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November 26, 2023

The day after: Young Israelis and Palestinians do long for peace, I know

Prof. Dr. Mohamed Elmasry

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Since the October 7 start of the current and so far, most destructive conflict between Israel and Palestinians, I've had to articulate the developing news to my grandchildren, the Twitter generation, as follows:

This isn’t a religious, but a political war; it always has been.

I add: It didn’t begin in 2023. It didn’t even begin with Israelis and Palestinians themselves, who genuinely want peace, but seem unable to achieve it for some 100 years.

I then tell them a story, a real story.

In November 1995, nearly 30 years ago, I was in Haifa as a visiting professor of microchip design, invited by The Technion, Israel’s world-renowned Institute of Technology.

I was lecturing to about 20 young Israeli men and women, the country’s best and brightest. They knew I was an Egyptian-born Canadian, a Muslim, yet they treated me as royalty, even offering to go shopping with me so I wouldn’t risk being taken advantage of as a tourist.

They also invited me to their university cafeteria, where I could get an authentic taste of student life. And when a fellow student in their midst interrupted my lecture too often with hostile questions, they apologized saying he was always like that and was not targeting me.

But on November 4, 1995, then Israeli Prime Minister Yitzhak Rabin was suddenly assassinated by a right-wing Jewish extremist who opposed the government signing of the Oslo Accords.

The next day in class, I was an eyewitness to the profound grief and shock that gripped my Israeli students, many of whom wept uncontrollably at their desks. I had no choice but to cancel that day’s lecture.

They explained to me that Rabin had given them hope, even if a slim one, for lasting peace with the Palestinians. His death seemed to have dashed that hope, perhaps forever.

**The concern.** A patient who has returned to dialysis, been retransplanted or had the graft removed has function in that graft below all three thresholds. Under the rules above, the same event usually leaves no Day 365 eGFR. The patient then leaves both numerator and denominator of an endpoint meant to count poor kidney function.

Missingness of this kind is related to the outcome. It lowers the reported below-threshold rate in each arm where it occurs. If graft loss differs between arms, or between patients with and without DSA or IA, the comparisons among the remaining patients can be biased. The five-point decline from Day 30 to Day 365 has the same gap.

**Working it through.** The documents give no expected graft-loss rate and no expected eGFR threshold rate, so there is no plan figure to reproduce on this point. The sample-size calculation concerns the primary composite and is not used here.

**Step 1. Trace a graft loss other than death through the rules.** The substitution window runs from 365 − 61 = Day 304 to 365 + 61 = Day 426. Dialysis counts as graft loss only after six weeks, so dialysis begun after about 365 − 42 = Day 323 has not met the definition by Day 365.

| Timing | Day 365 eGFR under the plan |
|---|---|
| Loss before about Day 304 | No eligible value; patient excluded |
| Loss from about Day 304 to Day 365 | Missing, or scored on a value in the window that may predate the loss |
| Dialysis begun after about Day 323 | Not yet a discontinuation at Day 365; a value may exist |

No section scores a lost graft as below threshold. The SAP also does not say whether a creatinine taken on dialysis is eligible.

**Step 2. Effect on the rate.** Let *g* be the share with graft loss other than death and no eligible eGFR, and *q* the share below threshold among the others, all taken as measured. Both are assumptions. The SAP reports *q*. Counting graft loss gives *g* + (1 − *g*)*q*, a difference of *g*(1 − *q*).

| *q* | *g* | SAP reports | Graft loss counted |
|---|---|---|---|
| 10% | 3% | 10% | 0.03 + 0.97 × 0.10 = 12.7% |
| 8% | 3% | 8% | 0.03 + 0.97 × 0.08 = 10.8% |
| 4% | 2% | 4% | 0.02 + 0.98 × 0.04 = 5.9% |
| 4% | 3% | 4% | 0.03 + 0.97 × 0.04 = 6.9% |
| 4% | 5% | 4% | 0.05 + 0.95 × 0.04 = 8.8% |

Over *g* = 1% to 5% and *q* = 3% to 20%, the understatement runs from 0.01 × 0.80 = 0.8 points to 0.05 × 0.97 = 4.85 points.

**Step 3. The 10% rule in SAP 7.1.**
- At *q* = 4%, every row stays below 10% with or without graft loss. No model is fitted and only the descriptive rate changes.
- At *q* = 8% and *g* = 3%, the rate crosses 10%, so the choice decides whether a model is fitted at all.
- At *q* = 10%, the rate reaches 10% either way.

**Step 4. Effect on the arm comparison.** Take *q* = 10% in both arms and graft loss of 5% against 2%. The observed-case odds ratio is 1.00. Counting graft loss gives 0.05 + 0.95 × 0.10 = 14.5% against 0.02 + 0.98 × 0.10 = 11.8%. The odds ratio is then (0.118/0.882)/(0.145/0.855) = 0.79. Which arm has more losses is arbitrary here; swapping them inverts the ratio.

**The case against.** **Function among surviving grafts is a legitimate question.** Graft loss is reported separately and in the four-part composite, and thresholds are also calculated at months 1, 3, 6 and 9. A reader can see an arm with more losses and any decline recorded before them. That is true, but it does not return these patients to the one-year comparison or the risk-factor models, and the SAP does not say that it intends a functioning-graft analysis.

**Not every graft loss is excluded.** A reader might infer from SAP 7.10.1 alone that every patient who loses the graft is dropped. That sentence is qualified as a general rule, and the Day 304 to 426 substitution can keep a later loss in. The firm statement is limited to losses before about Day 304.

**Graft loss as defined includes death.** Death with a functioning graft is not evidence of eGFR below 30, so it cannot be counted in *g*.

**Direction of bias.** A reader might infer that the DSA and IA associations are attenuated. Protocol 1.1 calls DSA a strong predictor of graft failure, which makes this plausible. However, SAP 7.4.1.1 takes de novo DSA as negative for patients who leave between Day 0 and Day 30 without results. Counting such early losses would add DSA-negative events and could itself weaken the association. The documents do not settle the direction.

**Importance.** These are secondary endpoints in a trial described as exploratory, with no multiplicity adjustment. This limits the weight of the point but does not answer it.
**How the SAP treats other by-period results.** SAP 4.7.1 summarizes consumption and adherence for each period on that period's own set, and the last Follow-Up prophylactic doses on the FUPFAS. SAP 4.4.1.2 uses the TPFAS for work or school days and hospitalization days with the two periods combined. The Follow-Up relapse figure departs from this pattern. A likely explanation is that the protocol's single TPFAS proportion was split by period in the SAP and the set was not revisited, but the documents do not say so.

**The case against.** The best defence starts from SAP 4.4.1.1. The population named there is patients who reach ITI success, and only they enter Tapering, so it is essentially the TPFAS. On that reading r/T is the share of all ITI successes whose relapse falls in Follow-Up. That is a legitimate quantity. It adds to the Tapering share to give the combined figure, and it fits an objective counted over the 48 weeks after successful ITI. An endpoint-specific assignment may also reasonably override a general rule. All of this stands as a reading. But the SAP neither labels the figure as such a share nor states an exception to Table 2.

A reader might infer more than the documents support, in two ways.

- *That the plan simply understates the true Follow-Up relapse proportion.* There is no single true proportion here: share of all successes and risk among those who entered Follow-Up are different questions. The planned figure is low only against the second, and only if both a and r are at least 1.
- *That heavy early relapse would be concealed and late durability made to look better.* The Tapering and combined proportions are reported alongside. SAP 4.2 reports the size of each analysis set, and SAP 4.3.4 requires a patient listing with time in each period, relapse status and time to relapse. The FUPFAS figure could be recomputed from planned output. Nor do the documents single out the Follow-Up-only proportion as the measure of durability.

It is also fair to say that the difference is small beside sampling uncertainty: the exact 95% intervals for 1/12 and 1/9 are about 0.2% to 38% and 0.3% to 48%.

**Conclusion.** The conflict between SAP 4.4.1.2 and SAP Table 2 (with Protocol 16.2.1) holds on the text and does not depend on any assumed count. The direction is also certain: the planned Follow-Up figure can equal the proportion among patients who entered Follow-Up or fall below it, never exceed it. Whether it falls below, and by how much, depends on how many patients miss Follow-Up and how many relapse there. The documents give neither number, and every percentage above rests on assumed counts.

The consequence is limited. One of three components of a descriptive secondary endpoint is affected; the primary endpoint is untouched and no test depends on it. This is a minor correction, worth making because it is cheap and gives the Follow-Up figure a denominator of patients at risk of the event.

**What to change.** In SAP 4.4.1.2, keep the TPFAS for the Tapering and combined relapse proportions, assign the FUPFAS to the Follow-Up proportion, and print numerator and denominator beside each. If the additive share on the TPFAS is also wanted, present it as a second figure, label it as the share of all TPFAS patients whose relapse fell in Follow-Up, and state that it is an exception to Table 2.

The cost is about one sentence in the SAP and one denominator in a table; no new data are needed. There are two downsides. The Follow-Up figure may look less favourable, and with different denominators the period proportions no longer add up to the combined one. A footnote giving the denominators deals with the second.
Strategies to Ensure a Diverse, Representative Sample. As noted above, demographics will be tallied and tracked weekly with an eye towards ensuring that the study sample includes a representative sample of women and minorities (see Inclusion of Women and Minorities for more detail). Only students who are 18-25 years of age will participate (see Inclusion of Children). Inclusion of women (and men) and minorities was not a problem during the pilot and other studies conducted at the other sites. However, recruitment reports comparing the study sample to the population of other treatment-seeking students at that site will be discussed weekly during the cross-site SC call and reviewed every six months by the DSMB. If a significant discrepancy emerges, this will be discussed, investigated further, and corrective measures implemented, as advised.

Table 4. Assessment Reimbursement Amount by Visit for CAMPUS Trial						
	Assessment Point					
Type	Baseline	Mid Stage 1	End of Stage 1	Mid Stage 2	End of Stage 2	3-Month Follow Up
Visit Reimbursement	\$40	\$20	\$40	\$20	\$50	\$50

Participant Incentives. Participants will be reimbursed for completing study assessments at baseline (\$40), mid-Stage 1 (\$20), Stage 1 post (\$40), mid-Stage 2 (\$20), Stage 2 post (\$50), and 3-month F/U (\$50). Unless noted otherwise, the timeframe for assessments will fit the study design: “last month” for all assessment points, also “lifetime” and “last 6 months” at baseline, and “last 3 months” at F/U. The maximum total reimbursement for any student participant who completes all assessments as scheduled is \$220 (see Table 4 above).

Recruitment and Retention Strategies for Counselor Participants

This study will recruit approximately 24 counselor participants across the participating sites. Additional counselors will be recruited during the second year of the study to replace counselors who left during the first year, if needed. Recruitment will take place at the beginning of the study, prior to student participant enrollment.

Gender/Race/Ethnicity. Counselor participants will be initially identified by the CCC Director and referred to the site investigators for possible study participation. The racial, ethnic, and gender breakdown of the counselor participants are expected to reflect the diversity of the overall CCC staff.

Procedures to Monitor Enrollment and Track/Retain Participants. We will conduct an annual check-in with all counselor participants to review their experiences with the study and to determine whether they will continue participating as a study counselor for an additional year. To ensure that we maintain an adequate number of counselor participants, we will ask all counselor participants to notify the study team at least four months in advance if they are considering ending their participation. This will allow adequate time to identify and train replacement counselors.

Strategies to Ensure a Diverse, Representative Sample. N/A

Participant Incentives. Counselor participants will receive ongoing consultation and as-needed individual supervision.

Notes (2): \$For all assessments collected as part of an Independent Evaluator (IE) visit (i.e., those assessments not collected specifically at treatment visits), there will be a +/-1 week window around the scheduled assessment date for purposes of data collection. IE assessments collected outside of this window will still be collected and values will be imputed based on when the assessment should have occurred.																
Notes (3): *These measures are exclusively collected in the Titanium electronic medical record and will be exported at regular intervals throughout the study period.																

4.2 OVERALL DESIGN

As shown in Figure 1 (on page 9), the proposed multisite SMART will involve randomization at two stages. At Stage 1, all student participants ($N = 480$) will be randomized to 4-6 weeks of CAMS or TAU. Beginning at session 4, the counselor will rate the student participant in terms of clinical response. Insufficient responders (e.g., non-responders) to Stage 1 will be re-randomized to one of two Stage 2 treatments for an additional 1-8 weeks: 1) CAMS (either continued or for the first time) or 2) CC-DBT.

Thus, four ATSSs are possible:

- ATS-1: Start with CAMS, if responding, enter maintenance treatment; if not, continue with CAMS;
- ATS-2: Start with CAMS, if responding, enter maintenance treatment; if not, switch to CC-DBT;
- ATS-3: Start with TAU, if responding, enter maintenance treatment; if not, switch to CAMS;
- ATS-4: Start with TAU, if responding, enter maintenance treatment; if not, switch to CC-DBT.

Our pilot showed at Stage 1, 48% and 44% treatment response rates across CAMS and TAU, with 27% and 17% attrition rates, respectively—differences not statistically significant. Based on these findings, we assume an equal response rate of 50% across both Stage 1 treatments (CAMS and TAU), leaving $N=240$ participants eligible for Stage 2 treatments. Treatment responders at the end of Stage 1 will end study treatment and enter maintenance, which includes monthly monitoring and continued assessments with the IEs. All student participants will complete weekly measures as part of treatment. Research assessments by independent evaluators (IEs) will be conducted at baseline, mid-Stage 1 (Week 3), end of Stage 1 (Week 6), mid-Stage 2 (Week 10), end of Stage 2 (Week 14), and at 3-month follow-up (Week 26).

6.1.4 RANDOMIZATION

Fast-forward to 2023, when many of those Technion students, wherever they are and whatever their careers have been, are now approaching retirement—those, that is, who have survived the many conflicts that have erupted since 1995.

Now, as I approach my 80th birthday on Christmas Eve of this year, I again recall the discussions I had with those young Israeli microchip designers so many years ago.

I want to share what we talked about with a new generation of Israelis and Palestinians let’s make 2023 the last war.

Let’s make a huge dent in the war industry worldwide. Let’s be smarter than the hate-mongers, hardline politicians, arms dealers, and all who profit in any way from a war, any war.

Let it be our mission to achieve a peaceful and sustainable relationship. If Israel can achieve peace with my birth country of Egypt, why can it not do so with Palestine, and vice-versa?

The alternative? Another half-century and more of death, destruction, and misery for both peoples. That is a certainty, no matter whose “side” you take.

Let the United States truly support Israel by winning a peace, as former president Jimmy Carter advocated, not by helping to “win” a war. In war, the victor is not a winner.

Here are some immediate steps to take—not next month, next year, or in some undefined future, but now:

- Form an international peacekeeping force on the ground in both Gaza and Israel.

- Establish a secure ceasefire.

- Protect humanitarian workers and their organizations, without exception.

- Exchange prisoners and hostages on both sides.

- Rebuild Gaza with the technology, infrastructure and access it deserves; make it a living place, not a concentration camp.

- Treat the numerous wounded (physically and mentally) in Egypt, Saudi Arabia, Jordan, Israel, and wherever suitable safe medical facilities can accommodate them.

Let's fast-track this rescue plan and follow up with strong peace treaties between Israel and Palestine, and between Israel and Saudi Arabia.

Let us implement Joel Kovel's solution of “creating a single democratic state in Israel/Palestine” that was supported by another American; Edward Said. Let us follow the Canadian model of creating a Truth and Reconciliation Commission (TRC).

Imagine no killing, no destruction, no orphans, no widows, no misery but peace and good-will between neighbors. And imagine it's in my lifetime.

We know peace is the enemy of war machines, whether political, economic, ideological, or all three.

But peace can prevail. It’s beautiful. It’s human. It’s good for children, Israeli and Palestinian. And for children everywhere, including my grandchildren.

Peace is the only human state of being where everyone is a winner.


Egyptian-born Dr. Mohamed Elmasry FRSC, FIEEE, FCAE, FEIC is Emeritus Professor of Computer Engineering at the University of Waterloo and a prolific author on topics concerning faith, technology, and world affairs.

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